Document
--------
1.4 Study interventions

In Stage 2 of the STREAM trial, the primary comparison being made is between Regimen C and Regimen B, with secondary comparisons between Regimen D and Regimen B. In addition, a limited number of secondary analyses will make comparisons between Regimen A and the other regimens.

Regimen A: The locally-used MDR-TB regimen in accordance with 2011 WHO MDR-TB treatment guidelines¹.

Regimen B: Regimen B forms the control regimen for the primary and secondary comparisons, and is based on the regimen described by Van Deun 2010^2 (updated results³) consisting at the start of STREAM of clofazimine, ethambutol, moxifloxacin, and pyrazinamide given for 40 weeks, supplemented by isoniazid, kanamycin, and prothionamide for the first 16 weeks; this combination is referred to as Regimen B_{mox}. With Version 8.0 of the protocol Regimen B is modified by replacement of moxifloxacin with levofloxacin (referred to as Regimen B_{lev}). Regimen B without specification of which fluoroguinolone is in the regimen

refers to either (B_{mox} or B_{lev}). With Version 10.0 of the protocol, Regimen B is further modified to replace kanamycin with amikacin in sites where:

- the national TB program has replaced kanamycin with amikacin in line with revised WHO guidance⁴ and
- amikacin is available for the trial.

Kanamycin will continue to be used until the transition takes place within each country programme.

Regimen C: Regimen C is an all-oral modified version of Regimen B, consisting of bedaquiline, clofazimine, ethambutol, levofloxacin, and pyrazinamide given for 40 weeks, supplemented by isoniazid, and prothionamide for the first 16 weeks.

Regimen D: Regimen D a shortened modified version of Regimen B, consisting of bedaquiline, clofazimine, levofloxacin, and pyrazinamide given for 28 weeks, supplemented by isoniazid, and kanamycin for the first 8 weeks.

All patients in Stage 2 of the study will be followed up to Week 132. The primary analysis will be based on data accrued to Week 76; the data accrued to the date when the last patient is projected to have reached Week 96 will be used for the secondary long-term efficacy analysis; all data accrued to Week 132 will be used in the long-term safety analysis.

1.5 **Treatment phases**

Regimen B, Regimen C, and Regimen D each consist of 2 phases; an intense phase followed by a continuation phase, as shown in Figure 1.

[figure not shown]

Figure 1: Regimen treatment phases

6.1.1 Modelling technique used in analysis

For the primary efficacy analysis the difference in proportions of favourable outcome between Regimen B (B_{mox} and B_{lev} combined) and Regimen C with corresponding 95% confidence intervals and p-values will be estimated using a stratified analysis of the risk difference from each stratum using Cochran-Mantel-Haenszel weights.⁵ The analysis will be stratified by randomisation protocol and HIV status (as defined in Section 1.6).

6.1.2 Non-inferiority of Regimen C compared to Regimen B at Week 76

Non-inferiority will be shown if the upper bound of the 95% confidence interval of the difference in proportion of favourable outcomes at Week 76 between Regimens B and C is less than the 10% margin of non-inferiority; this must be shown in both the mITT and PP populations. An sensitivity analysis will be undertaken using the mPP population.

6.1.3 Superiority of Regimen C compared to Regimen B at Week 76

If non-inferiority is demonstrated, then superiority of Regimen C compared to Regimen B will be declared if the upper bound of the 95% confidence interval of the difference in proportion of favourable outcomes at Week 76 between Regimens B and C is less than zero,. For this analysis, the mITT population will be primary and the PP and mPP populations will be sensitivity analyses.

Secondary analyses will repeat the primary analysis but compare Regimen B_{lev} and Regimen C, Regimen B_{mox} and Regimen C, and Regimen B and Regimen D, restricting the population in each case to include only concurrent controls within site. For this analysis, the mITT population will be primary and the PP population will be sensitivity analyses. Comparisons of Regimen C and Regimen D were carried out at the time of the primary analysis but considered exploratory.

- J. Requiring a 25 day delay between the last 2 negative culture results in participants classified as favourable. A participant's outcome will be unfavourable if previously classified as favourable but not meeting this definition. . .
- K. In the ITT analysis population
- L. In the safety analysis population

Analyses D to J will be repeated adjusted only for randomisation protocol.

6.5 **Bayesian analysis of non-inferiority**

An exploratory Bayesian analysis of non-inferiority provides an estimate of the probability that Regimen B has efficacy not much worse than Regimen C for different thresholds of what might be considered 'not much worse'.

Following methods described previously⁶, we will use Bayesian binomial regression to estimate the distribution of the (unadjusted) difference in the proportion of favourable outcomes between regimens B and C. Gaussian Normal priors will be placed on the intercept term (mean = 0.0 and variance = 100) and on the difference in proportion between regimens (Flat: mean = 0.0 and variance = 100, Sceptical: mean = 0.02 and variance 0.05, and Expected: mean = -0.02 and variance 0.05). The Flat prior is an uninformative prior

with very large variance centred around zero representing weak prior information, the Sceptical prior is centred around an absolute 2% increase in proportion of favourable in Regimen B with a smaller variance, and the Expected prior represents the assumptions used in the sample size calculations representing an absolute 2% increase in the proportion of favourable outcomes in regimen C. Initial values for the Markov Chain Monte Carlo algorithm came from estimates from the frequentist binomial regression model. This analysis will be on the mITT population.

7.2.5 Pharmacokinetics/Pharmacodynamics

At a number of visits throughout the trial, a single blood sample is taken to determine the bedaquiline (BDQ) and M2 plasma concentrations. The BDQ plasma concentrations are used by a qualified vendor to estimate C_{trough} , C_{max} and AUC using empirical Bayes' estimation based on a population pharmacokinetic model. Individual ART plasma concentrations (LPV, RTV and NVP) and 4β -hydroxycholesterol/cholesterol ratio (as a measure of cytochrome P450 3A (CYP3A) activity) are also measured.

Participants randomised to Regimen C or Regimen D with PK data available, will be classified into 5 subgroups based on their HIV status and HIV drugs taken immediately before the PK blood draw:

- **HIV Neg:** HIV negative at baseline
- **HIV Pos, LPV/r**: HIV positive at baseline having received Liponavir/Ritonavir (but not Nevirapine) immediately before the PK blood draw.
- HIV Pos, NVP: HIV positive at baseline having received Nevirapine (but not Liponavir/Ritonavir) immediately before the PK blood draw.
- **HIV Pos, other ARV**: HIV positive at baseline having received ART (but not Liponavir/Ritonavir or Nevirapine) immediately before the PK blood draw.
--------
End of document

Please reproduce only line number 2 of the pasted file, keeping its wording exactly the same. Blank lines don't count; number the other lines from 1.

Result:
In Stage 2 of the STREAM trial, the primary comparison being made is between Regimen C and Regimen B, with secondary comparisons between Regimen D and Regimen B. In addition, a limited number of secondary analyses will make comparisons between Regimen A and the other regimens.